Jam Box is a self-contained music making device that controls midi signals sent to Ableton Live, a professional music mixing software. The device contains an arrays of music samples from three different genres mapped into each buttons as well as knobs to control volume, tempo and other parameters. The principle is to allow the user to create their own music and experience what it is like to be a DJ.
While taking a DJ class this semester, I became very passionate about mixing different audio samples and layering sounds to create a whole new piece. I came across midi controllers which are devices (keyboards, pads…) that control notes from a particular digital instrument via Ableton live and other music making software.
Although the devices above require prior knowledge of music software and a basic understanding of DJ-ing jargon (BPM, midi mapping, filters etc.), I wanted to create a tool that allows mainstream people to experience the joy of composing music without worrying too much about the technicalities. Experiencing the same joy myself by DJ-ing live during a school gig was a unique opportunity that I really wanted to share with everyone. This device is therefore a way to invite people to walk in the shoes of a DJ and have a great time.
The Jam Box holds music samples from three different genres — arabic music, electronic music and hip-hop. Each genre is mapped to 11 selected music samples arranged on Ableton Live. Whenever a genre is selected (corresponding button on Jam Box is pushed), Ableton Live activates the genre’s “group track” (see video below) in Solo mode. This means that all the 11 buttons (should be 12 but one is not working) on the audio samples keypad are music samples from that particular genre. Hence, when the user presses any button on the audio sample keypad with the Arabic genre selected for example, corresponding samples are triggered within the “Arabic” group.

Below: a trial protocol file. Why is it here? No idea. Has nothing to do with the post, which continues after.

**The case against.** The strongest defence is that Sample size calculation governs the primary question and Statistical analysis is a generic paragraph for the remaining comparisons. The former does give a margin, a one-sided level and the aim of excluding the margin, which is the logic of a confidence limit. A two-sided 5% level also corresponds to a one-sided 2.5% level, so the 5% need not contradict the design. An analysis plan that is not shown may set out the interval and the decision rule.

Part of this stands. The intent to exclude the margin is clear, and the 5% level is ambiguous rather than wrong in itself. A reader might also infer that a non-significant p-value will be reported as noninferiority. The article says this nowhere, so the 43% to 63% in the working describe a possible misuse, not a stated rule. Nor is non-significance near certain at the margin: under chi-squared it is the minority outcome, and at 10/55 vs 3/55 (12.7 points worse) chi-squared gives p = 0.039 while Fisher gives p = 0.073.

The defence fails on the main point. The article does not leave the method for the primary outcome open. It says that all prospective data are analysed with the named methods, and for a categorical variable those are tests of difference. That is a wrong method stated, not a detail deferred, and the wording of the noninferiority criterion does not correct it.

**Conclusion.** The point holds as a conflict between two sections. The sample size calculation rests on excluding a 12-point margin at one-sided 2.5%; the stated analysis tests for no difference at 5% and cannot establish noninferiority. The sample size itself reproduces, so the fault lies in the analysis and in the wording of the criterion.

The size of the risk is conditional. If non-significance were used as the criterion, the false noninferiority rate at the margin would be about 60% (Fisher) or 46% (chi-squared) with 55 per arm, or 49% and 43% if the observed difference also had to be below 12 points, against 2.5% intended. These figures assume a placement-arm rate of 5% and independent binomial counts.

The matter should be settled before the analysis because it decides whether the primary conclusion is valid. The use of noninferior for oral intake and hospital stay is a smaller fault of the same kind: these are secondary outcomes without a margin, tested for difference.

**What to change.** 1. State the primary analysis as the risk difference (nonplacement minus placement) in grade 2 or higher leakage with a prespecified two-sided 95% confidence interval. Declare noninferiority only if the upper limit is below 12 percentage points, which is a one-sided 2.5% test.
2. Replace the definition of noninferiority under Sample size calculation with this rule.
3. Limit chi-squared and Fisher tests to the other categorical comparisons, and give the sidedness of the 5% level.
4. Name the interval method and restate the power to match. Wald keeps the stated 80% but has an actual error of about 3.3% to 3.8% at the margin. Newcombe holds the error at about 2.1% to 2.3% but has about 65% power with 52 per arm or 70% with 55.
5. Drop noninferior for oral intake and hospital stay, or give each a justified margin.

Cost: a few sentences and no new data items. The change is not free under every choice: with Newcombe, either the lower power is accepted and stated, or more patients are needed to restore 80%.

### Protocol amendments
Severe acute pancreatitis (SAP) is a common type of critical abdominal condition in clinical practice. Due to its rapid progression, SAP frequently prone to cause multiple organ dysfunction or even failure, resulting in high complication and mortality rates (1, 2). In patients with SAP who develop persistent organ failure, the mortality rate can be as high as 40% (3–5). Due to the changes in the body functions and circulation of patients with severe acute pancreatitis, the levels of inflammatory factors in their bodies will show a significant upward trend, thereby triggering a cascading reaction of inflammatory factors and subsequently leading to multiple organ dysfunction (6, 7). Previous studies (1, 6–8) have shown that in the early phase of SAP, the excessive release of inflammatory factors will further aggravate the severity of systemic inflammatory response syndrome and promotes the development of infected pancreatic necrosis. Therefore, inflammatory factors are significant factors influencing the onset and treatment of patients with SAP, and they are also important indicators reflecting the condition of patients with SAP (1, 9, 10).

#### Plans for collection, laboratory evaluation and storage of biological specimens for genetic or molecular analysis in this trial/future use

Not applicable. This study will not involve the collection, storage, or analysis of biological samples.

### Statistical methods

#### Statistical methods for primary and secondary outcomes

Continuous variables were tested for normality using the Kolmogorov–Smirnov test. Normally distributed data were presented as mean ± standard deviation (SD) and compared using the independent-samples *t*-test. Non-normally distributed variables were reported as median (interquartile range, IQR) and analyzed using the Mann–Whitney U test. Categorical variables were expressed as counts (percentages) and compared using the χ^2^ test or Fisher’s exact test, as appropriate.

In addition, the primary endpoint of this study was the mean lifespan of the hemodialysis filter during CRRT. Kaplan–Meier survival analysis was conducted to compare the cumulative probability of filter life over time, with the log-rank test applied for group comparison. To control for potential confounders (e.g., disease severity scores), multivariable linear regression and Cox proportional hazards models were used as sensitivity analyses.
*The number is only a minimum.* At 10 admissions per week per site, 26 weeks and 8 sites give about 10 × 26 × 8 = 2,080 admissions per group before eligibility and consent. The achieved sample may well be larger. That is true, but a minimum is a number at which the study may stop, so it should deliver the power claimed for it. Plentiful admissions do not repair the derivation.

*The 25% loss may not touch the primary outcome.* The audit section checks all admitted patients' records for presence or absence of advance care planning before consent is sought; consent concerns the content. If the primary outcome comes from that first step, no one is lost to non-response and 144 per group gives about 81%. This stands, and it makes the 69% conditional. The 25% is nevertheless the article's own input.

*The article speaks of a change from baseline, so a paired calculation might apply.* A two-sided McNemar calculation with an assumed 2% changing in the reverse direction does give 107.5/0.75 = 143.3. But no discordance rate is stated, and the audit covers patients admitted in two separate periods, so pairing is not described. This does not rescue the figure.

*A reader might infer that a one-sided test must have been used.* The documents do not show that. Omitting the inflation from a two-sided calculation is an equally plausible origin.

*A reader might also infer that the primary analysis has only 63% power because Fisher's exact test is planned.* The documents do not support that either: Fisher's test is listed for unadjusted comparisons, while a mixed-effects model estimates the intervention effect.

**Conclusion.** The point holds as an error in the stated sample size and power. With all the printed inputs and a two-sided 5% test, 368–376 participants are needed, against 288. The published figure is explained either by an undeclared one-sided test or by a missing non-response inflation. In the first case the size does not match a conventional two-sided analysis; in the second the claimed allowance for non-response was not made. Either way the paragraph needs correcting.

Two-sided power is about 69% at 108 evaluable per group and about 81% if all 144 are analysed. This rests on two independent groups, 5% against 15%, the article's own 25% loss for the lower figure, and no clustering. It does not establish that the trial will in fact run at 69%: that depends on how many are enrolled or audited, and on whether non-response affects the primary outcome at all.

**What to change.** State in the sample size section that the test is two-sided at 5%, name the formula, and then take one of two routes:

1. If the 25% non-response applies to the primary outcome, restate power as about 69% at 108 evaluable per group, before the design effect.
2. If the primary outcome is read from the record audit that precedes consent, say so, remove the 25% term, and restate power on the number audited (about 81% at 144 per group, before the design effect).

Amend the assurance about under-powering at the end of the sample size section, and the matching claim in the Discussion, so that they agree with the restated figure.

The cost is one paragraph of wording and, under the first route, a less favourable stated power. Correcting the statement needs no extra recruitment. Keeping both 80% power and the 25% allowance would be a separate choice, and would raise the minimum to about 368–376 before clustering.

The user can also select multiple genres at the same time which triggers samples from both genres to create a mix of tracks. The Jam Box also has knobs that control master volume, tempo, filter (removes or adds bass) and pan. The user can modify these parameters at any time during their session.
The Jam Box is also designed such that whenever a button is pressed for the first time, the LED underneath is turned on to signal activity. Whenever it is pressed for the second time, the LED turns off. This adds to the intuitiveness of the Jam Box to allow users to visualize which buttons (samples or genres) are active and which ones are not.
A 2-minute summary of the project. Excuse my video editing skills 🙂
- 1 4×4 Adafruit Trellis Monochrome Driver
- 1 Silicone Elastomer 4×4 button keypad
- 1 Arduino Redboard
- 4 10k Potentiometers
- 4 potentiometer covers (knobs)
- 16 LEDs (size: 3mm)
- 10 screws
- 16 male jumpwires
- Peel stick paper (for labels)
- 3D printer
- Soldering wire and iron
- Flush Diagonal Cutter
- Processing 3
- Ableton Live 9
3D print each parts of the Jam Box‘s enclosure. Digital STL printing files can be found on http://www.thingiverse.com/thing:409733.
- Solder 3 mm LEDs onto Trellis PCB. The longer leg of the LED goes into the positive ‘+’ hole of the Trellis. Cut the excess legs using a flush diagonal cutter.
- Solder 4 wires on the Trellis PCB SDA, SCL, GND and 5V which will connect the SDA, SCL, GND and 5V pins on the Arduino Redboard.
Test LEDs to make sure each is working before proceeding with the rest. Arduino Code can be found in the “Code” section below.
Wire up potentiometers and install them in the Jam Box’s enclosure cover. The potentiometers will be connected to pins A0-A3 on the Arduino Redboard and will share the 5V pin on the RedBoard with the Trellis PCB (Solder both together).
Assemble all parts of the enclosure as well as the Trellis PCB, the keypad and potentiometers. Use screws to tighten everything together.
I use arduino to set a serial communication from the physical interactions to the processing sketch. Whenever a button is pressed, Arduino serial prints the number of the pressed button and turn on/off the corresponding LED. It then sends that information to Processing. Likewise, Arduino maps potentiometers’ values from 0 to 127 (following Ableton Live midi mapping directives) and sends that information to the Processing Sketch.
Some of the libraries used are the Adafruit Trellis Library and the Wire library.
Full Arduino Code can be found here: Jam Box Arduino Code